Applied and Computational Mathematics Seminar
Monday, March 4, 2013 - 2:00pm
1 hour (actually 50 minutes)
Georgia Tech, School of Math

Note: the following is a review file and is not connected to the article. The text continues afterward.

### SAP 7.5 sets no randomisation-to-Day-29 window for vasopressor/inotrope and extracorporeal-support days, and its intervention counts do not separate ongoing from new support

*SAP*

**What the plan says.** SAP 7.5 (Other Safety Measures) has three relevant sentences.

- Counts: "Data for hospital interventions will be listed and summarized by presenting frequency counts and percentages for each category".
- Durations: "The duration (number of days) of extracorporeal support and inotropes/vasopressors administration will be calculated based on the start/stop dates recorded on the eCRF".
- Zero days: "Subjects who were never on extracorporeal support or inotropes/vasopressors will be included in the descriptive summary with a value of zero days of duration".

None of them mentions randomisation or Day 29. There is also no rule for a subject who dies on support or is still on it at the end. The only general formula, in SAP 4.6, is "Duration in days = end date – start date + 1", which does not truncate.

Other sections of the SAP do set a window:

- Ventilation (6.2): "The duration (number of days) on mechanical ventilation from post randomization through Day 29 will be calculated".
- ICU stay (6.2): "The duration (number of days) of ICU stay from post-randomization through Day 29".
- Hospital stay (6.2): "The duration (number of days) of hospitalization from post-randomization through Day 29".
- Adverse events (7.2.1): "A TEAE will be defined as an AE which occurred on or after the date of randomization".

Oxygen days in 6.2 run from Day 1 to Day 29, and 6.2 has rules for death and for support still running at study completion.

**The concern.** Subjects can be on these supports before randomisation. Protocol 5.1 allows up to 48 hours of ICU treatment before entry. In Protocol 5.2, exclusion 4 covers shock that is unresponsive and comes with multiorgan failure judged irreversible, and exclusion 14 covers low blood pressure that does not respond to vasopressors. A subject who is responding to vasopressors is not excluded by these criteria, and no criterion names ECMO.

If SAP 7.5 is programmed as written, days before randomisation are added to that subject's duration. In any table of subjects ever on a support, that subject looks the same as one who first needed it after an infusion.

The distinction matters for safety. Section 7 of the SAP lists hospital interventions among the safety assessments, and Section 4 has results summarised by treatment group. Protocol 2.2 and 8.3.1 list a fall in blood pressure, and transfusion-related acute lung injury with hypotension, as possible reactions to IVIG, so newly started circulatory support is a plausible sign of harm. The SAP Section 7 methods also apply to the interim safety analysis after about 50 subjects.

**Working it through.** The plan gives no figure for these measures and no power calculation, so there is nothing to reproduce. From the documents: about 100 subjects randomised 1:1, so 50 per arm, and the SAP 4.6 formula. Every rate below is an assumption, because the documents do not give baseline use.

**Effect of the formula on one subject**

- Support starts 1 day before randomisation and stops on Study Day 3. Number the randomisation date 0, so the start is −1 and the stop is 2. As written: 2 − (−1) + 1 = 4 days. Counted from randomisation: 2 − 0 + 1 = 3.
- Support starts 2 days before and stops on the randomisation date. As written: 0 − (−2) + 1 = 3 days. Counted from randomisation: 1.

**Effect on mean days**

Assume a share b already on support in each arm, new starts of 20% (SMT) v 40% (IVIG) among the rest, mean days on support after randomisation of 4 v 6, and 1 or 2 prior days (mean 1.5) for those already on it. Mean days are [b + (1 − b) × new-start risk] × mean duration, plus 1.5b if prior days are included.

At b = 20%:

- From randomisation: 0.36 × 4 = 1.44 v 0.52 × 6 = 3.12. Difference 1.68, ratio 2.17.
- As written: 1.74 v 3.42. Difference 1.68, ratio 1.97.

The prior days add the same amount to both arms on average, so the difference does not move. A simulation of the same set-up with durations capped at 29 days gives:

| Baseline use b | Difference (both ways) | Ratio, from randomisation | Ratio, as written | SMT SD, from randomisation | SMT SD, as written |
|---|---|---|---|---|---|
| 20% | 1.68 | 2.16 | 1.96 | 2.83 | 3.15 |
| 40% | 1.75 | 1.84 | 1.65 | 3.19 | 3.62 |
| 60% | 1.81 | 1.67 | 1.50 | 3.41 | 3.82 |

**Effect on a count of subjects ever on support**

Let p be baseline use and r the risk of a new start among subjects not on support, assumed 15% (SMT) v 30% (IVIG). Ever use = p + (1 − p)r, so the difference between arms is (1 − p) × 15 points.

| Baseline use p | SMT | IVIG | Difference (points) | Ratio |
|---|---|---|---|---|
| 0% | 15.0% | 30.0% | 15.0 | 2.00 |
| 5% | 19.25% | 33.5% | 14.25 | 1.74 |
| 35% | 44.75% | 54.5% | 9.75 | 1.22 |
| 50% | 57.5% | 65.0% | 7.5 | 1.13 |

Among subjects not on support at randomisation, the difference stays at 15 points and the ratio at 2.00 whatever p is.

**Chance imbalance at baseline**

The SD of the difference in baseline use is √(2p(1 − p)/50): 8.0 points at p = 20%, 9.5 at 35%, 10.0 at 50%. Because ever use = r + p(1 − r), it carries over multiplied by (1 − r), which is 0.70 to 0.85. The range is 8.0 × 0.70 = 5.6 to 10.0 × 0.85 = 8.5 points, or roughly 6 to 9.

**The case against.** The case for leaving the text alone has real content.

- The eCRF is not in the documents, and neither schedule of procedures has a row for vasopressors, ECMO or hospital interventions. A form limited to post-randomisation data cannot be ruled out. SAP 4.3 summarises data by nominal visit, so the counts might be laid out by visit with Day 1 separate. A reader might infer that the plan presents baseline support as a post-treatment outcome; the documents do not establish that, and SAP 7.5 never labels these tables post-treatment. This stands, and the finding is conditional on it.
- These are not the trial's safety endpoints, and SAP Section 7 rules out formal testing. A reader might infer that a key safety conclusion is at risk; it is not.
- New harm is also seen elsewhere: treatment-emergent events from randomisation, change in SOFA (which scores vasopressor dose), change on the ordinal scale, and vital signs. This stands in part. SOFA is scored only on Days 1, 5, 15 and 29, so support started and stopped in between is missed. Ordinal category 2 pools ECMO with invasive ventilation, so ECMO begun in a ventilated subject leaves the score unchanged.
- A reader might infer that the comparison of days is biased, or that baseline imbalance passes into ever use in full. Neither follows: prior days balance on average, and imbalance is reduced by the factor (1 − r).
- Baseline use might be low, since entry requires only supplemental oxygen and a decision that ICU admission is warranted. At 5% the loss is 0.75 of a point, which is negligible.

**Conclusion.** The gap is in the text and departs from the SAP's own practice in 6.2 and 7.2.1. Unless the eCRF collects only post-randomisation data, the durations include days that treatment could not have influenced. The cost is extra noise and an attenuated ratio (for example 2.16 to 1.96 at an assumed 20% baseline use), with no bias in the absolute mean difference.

We consider the modeling and computations of random dynamical processes of viral signals propagating over time in social networks. The viral signals of interests can be popular tweets on trendy topics in social media, or computer malware on the Internet, or infectious diseases spreading between human or animal hosts. The viral signal propagations can be modeled as diffusion processes with various dynamical properties on graphs or networks, which are essentially different from the classical diffusions carried out in continuous spaces. We address a critical computational problem in predicting influences of such signal propagations, and develop a discrete Fokker-Planck equation method to solve this problem in an efficient and effective manner. We show that the solution can be integrated to search for the optimal source node set that maximizes the influences in any prescribed time period. This is a joint work with Profs. Shui-Nee Chow (GT-MATH), Hongyuan Zha (GT-CSE), and Haomin Zhou (GT-MATH).